Bluffdale Council shuns rail stop

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  • Bluffdale Sweetheart
    May 8, 2008 4:55 p.m.

    I live in Bluffdale, and for years I supported the idea that Bluffdale remain rural. However, it is virtually impossible to keep up the farming community it once was with such close vicinity to more developed cities. Bluffdale remains rural only in population according to the Census Bureau, and that is likely to change in the near future. If we wanted to keep the city rural, why did we allow Springiew Farms? other developments? There's just no way to keep the city rural when we're so close to urbanized cities. Plus, what harm could a train stop do? I disagree whole-heartedly with the council's decision. This could have been a good thing for Bluffdale.

  • Mike Packard
    Feb. 24, 2008 11:26 a.m.

    Bravo Bluffdale!

    Bravo, for saying no to the UTA juggernaught of 19th century trains. And,

    Bravo for thinking about what is best for your citizens and not just going with the flow of most of the cities along I-15 and West Valley. They demand these trains, even though a 1996 Federal Congressional resolution once characterized light rail and commuter rail projects as "expensive civic window dressing".

    The only other city to say NO! to UTA was Sandy, back in 1998, when it told UTA it would not contribute toward a study of putting TRAX up 94th South.

    Stick to your guns, Bluffdale!

  • Can I drive through?
    Feb. 22, 2008 11:03 a.m.

    Bluffdale does not want stores, gas stations, or train stops. They want citizens from other cities to pay for their right to be a rural heaven. I say no more money to Bluffdale for streets and schools from other entities. Let them build their own school district and support their own life style. Bluffdle should be a gated city.

  • Tim
    Feb. 22, 2008 10:58 a.m.

    The Bluffdale time warp continues. Maybe the next big earthquake will clean up the hamlet of bluffdale. No wait the city council will just vote to rebuild as a separatist nation! Enjoy driving your suburbans and pulling your horse trailers in congested traffic outside of Bluffdale!

  • Kip Adderly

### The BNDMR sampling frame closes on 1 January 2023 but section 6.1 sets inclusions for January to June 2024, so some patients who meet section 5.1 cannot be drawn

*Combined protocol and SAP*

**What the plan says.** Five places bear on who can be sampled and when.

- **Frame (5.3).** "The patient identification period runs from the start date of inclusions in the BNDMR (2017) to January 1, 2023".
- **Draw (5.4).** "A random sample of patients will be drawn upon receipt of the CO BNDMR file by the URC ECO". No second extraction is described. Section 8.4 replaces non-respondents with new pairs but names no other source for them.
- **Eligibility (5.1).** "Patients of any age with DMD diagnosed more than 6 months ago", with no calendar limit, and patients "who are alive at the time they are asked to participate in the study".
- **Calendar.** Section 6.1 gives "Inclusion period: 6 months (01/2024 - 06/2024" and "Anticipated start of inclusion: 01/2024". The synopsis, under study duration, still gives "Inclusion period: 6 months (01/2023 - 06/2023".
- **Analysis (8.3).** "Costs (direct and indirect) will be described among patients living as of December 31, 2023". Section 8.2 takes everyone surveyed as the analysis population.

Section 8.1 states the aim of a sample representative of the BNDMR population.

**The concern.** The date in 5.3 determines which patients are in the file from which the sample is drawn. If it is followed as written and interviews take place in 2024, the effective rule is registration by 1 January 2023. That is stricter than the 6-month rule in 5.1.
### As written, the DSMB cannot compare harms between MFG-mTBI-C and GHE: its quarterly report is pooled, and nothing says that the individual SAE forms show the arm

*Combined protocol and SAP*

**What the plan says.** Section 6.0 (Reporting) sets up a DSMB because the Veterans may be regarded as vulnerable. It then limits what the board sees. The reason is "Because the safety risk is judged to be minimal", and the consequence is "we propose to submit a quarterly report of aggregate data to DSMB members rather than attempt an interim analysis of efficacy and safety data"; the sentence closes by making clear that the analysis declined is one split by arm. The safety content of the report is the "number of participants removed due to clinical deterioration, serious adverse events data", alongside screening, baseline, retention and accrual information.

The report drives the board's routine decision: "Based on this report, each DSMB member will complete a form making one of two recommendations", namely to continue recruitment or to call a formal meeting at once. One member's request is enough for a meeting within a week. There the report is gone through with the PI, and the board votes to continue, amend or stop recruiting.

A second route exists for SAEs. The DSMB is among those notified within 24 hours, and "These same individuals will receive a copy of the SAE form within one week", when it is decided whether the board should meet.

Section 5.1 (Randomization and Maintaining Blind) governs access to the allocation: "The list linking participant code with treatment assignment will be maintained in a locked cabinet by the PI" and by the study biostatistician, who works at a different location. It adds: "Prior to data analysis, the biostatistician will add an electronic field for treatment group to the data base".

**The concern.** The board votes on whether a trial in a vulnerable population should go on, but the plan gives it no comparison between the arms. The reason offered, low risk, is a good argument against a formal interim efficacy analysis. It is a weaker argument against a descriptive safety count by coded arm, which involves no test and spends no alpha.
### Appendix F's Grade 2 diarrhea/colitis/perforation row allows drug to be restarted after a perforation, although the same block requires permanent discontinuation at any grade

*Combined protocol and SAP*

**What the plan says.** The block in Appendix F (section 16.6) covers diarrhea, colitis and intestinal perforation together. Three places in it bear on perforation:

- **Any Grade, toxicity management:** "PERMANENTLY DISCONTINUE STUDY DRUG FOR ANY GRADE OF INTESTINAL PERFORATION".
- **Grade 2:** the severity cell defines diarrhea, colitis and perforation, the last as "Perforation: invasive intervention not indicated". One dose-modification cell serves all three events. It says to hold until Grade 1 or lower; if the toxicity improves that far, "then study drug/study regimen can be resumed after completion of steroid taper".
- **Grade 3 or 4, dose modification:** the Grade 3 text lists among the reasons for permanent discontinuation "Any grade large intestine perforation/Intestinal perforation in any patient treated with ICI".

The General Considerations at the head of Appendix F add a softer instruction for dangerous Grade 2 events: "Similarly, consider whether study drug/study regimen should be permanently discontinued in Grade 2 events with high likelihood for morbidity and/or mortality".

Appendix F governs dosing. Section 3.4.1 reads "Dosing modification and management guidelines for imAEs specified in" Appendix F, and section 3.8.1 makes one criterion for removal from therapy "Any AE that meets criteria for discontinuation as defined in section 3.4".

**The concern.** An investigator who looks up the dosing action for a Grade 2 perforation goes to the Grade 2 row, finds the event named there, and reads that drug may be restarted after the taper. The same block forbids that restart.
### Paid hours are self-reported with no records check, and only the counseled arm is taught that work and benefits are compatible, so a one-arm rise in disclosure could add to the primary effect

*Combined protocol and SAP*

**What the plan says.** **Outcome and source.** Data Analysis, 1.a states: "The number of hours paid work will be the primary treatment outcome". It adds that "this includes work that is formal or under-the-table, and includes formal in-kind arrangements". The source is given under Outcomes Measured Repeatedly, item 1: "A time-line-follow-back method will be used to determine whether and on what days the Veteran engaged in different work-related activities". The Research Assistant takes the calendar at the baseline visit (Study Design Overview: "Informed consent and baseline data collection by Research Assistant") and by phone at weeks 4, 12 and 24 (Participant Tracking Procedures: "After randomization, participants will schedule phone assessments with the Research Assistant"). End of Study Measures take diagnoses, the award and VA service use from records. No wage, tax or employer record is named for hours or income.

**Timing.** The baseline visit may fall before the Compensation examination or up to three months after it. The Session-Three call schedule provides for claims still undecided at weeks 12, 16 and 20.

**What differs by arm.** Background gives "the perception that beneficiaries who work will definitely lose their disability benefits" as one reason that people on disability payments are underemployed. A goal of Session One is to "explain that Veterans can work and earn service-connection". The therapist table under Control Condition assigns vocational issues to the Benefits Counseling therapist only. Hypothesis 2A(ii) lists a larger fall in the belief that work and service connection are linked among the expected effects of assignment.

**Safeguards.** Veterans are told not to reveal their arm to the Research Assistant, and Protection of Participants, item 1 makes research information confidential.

Feb. 22, 2008 9:03 a.m.

    I would imagine a number of Bluffdale residents commute to either Orem/Provo or Salt Lake. I would think that a commuter rail stop would be supported by a majority of their residents and council. However, it appears they do not. My summation then would be that they might support a 12 foot wall surrounding the city then?

  • Rural is dying
    Feb. 22, 2008 8:38 a.m.

    Along the Wasatch Front the rural lifestyle is dying off. There is no way it can persist in such explosive growth and land values. If you want rural then move further away, as all the bigger farmers have done. They've been able to make a bunch of money by selling their land, which has allowed them to buy similar farms further away, plus have the capital to invest in better machinery and a better home. To turn down something like a rail stop is just plain silly. Thinking of the quality of resident it would bring to the area makes me think of my family outside NYC, living in a $700k home in a quiet suburb just a 45 min train ride to the big city. Get a clue and join the future, don't die in the past!

  • Kevin
    Feb. 22, 2008 8:32 a.m.

    If Bluffdale doesn't want a rail stop, I'm OK with that. I will not be boarding or departing the train in Bluffdale, so their decision will save me a few minutes on each ride and save UTA some cash. We should all enthusiastically applaud their decision. Bluffdale would be an origin, not a destination stop, so the council's decision will harm the city's residents, but no one else.

  • jmdspk
    Feb. 22, 2008 7:28 a.m.

    Now come on Jeff, if the people in Bluffdale just keep their head in the sands, the growth is going to magically pass them by, NOT!!

  • Jeff
    Feb. 22, 2008 6:07 a.m.

    Bluffdale, wipe the pasture mud off your glasses! You want to maintain the rural nature of your city in a county of 1.3 million people that is expected to grow to over 2 million in the coming decade or so. Wow, go ask Midvale that in hindsight if they would have allowed the interchange on 1-15 at 78th south 40 years ago. Their decision to not allow it eventually killed their downtown when that is what they thought they were protecting. Your council is being blind and naive about what is coming to your city's doorstep in the next 10 to 15 years. The funny thing is that these people will call this leadership.